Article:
Connecticut’s elected officials, health experts, education stakeholders, and others agree that when school resumes this fall, it is unlikely to look like school pre-COVID. Safeguards will need to be in place to protect students and staff against exposure to a virus that has no available vaccine and is still not well-understood. Protocol will need to be developed to assess and remediate against learning loss, trauma, and other by-products of the global pandemic.
But what will those safeguards and protocols be, and will they be consistent from district to district? Those were a few of the questions raised during a virtual panel discussion hosted by the nonprofit Special Education Equity for Kids (SEEK) of Connecticut.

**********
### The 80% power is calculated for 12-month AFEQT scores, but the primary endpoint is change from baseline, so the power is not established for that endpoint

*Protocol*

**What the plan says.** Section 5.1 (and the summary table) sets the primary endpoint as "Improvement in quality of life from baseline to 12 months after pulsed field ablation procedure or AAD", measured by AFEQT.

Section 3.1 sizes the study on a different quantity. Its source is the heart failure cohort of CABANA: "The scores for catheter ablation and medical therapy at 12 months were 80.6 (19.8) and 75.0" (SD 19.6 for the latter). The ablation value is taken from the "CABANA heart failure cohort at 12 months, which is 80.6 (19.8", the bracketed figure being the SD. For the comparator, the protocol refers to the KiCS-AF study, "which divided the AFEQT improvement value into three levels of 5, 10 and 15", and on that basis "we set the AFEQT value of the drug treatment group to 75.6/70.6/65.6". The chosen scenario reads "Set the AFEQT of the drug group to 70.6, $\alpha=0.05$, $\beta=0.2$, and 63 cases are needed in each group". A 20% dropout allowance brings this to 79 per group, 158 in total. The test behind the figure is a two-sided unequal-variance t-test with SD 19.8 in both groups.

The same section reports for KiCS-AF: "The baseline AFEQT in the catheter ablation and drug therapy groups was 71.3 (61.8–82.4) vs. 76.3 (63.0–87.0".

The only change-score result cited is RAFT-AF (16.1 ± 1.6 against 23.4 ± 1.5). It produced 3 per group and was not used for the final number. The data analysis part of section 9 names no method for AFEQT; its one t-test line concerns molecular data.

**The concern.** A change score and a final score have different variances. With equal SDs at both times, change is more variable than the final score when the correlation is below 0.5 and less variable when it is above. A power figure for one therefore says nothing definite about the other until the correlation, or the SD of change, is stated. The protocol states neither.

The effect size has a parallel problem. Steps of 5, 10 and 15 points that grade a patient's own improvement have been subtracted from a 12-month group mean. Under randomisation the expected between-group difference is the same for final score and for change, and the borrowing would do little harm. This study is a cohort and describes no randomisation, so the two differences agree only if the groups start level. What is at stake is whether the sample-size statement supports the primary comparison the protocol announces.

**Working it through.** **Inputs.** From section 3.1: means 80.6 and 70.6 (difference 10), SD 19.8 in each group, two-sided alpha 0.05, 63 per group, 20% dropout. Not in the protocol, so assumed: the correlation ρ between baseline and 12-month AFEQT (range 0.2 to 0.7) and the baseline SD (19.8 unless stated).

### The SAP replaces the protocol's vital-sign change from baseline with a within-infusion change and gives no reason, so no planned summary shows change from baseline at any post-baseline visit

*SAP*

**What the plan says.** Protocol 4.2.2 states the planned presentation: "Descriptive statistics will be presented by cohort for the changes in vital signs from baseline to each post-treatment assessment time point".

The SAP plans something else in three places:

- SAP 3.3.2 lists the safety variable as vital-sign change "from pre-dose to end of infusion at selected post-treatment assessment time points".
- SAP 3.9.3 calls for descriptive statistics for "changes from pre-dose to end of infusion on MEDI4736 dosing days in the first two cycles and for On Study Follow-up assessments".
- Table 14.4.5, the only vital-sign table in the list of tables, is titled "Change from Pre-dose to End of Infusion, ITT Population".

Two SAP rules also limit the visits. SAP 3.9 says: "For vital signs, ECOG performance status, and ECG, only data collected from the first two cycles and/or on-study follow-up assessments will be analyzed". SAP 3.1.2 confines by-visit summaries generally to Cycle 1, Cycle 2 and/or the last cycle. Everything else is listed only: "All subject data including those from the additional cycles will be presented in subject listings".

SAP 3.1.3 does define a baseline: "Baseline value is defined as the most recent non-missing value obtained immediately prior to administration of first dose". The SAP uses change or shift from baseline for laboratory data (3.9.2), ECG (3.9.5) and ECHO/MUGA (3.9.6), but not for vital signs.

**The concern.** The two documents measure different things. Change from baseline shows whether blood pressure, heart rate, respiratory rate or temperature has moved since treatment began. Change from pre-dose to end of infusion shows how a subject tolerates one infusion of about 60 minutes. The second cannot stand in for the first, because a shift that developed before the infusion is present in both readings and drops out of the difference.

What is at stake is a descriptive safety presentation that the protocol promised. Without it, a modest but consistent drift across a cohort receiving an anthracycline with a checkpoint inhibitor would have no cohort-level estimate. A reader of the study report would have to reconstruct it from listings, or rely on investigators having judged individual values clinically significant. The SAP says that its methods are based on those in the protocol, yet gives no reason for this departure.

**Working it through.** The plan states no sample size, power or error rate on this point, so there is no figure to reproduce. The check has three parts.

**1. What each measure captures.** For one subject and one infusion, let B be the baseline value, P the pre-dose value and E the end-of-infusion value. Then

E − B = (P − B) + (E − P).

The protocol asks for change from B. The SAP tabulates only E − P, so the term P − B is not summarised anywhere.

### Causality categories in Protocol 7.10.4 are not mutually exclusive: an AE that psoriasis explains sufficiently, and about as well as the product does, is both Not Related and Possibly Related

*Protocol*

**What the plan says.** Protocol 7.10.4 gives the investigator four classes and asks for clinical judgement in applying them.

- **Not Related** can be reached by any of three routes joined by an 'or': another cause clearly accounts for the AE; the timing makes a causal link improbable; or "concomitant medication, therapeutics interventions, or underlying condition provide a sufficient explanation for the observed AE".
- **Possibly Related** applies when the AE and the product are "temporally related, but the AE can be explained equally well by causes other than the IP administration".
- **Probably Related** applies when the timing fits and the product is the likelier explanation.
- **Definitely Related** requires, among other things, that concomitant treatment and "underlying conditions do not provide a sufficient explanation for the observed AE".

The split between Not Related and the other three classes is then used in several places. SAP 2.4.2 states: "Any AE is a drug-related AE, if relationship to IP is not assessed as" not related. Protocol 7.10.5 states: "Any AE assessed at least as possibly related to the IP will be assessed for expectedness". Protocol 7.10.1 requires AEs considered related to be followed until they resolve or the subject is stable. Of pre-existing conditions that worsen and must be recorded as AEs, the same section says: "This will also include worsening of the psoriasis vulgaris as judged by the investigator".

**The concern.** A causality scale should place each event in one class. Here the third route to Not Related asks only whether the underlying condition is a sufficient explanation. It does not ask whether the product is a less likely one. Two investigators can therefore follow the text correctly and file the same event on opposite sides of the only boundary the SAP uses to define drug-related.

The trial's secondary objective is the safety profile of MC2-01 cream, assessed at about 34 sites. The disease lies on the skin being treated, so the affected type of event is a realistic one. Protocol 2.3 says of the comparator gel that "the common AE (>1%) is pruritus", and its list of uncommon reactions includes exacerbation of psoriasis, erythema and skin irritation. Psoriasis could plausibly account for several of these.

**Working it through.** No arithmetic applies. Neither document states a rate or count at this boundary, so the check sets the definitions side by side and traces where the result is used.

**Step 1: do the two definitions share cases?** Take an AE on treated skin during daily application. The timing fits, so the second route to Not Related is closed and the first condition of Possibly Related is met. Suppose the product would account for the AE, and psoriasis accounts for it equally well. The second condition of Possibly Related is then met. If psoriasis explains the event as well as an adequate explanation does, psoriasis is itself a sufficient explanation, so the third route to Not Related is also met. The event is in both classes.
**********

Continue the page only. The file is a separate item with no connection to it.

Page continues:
As the state works on guidance and plans for reopening schools, SEEK is looking to teachers, administrators, parents, and others for potential strategies and concerns, particularly when it comes to students with special needs. Panel discussants, who answered questions submitted via Zoom, included CEA President Jeff Leake, Old Saybrook Superintendent of Schools Jan Perruccio, Connecticut Association of Boards of Education (CABE) Deputy Director and General Counsel Patrice McCarthy, Connecticut Counselor of Administrators of Special Education (ConnCASE) Executive Director Dave Scata, and Norwalk parent advocate Geraldine Fleming. SEEK board members Andrew Feinstein and Jennifer Laviano moderated. Read more